Badger Cull

The National Farmers’ Union has confirmed that the badger cull is now underway in England despite many protests. About 5,000 badgers are expected to be killed in controlled shootings over a six week period in Somerset and Gloucestershire. Dorset has been earmarked as a reserve area. The cull will involve marksmen with high-velocity rifles using a mixture of controlled shooting and free shooting, with some badgers being trapped in cages first. The RSPCA said it was “deeply saddened” to learn that the cull had begun.

According to DEFRA, “Bovine tuberculosis (TB) is an infectious disease of cattle and one of the biggest challenges facing the cattle farming industry today, particularly in the west and south west of England. It is caused by the bacteriumMycobacterium bovis (M. bovis), which can also infect and cause TB in badgers, deer, goats, pigs, camelids (llamas and alpacas), dogs and cats, as well as many other mammals“.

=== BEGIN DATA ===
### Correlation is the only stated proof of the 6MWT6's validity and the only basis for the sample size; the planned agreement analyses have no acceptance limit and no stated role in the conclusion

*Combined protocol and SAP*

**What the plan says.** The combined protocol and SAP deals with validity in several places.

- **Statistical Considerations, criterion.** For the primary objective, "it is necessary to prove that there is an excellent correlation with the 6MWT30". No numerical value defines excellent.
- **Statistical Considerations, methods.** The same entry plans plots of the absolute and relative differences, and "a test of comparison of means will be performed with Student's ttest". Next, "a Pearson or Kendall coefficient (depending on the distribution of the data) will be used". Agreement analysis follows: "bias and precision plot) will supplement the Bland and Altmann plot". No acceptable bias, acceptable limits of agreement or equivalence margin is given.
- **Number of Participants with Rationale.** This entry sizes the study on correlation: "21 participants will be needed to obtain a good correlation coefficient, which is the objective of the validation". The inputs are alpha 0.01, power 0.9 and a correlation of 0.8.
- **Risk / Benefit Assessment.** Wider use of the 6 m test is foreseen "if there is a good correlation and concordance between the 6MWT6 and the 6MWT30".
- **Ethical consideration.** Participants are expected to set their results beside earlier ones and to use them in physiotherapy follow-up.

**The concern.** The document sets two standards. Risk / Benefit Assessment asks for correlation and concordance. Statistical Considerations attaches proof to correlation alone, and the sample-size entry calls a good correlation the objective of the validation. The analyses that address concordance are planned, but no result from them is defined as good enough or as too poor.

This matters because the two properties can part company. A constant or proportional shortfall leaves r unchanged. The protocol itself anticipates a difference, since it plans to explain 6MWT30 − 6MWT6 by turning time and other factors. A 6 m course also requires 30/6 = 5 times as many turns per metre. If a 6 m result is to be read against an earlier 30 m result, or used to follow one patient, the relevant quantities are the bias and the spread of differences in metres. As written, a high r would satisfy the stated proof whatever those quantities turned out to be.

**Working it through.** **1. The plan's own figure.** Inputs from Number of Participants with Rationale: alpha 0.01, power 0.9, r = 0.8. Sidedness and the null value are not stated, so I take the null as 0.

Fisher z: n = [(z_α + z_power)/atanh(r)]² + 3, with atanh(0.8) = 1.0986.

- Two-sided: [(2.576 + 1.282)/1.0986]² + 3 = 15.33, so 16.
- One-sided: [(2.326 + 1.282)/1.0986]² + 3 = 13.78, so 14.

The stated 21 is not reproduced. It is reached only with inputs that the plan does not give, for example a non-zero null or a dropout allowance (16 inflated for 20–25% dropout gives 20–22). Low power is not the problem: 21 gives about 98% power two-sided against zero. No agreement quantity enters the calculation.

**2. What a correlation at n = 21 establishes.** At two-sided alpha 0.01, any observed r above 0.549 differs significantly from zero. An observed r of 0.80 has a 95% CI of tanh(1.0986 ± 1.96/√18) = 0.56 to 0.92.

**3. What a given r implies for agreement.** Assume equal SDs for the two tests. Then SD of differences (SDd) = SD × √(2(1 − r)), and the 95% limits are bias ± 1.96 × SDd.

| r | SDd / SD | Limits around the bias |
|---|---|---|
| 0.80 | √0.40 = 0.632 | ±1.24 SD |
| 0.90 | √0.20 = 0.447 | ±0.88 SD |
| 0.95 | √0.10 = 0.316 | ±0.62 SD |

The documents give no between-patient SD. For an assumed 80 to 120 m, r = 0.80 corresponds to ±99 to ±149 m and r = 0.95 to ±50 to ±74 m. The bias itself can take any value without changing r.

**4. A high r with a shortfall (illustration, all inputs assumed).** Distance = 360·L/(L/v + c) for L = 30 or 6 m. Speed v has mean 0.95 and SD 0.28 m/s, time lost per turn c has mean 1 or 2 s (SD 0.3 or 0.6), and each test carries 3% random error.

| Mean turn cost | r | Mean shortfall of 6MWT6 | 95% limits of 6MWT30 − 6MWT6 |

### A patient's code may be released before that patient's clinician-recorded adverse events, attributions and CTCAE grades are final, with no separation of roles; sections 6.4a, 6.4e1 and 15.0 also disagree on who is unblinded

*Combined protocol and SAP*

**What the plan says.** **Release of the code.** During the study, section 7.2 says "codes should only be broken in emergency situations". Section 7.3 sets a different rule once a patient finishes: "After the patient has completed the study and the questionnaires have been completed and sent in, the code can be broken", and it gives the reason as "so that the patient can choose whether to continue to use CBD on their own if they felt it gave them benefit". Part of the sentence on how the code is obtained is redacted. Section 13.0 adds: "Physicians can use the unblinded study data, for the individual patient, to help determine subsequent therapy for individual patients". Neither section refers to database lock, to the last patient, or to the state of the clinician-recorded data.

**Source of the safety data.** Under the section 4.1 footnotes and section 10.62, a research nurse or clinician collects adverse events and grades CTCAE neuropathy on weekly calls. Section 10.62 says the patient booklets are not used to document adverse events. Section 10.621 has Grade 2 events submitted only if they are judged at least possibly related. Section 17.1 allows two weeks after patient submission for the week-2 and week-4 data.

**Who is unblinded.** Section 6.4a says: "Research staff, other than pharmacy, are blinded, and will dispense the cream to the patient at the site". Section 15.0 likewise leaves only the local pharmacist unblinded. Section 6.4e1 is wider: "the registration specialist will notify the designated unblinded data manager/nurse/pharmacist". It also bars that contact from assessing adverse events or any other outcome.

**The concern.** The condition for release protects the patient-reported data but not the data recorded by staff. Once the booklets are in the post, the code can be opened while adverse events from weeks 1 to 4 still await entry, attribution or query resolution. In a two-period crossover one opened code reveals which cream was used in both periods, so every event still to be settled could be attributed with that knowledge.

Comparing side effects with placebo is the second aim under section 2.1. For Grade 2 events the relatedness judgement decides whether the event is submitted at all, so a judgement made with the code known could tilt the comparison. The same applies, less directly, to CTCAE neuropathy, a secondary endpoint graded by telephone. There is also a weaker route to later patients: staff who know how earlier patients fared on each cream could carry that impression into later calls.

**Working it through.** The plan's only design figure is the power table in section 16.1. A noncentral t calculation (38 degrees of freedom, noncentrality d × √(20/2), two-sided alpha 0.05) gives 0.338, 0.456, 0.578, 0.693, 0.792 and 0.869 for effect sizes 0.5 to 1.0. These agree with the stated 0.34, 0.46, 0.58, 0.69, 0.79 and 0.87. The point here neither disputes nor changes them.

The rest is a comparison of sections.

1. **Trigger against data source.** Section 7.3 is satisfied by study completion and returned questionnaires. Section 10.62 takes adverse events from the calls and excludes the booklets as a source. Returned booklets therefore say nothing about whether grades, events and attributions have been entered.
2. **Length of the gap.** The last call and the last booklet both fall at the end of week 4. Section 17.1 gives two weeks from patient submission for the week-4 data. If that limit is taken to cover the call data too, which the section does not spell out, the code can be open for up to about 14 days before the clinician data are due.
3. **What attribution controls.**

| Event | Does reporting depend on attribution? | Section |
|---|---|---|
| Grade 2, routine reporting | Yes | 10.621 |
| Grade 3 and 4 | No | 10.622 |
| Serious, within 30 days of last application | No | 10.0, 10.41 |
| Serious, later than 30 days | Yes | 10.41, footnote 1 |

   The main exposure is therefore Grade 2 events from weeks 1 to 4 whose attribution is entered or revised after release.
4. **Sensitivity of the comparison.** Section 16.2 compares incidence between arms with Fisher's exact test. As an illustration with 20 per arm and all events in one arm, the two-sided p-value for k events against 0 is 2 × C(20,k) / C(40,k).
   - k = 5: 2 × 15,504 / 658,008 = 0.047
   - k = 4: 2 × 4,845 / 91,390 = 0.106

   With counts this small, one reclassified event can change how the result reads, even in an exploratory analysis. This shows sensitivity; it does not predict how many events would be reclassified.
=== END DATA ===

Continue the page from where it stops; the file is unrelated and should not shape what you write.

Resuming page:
TB can be transmitted from cattle to cattle; from badgers to cattle and cattle to badgers; and from badger to badger. Badgers are thought to pass on the disease to cattle through their urine, faeces or through droplet infection, in the farmyard or in cattle pastures. However, it is not clear how big a role badgers play in the spread of bovine TB since the cows can also pass the disease on to other members of the herd. Transmission between other wildlife species has been documented in the US between white-tailed deer and cattle.

One has to sympathise with farmers who saw 28,000 cattle slaughtered last year in an attempt to control the disease, especially as they are not compensated in full. Whilst conservationists claim that only around 6% of badgers carry the disease, the farming lobby claims up to 1 in 3 badgers are infected. Most informed opinion believes that there is no scientific justification for the cull and badgers who are shot will not be tested to see if they were carriers.

The following video contains the views of leading conservationists

Further information is available from the Badger Trust

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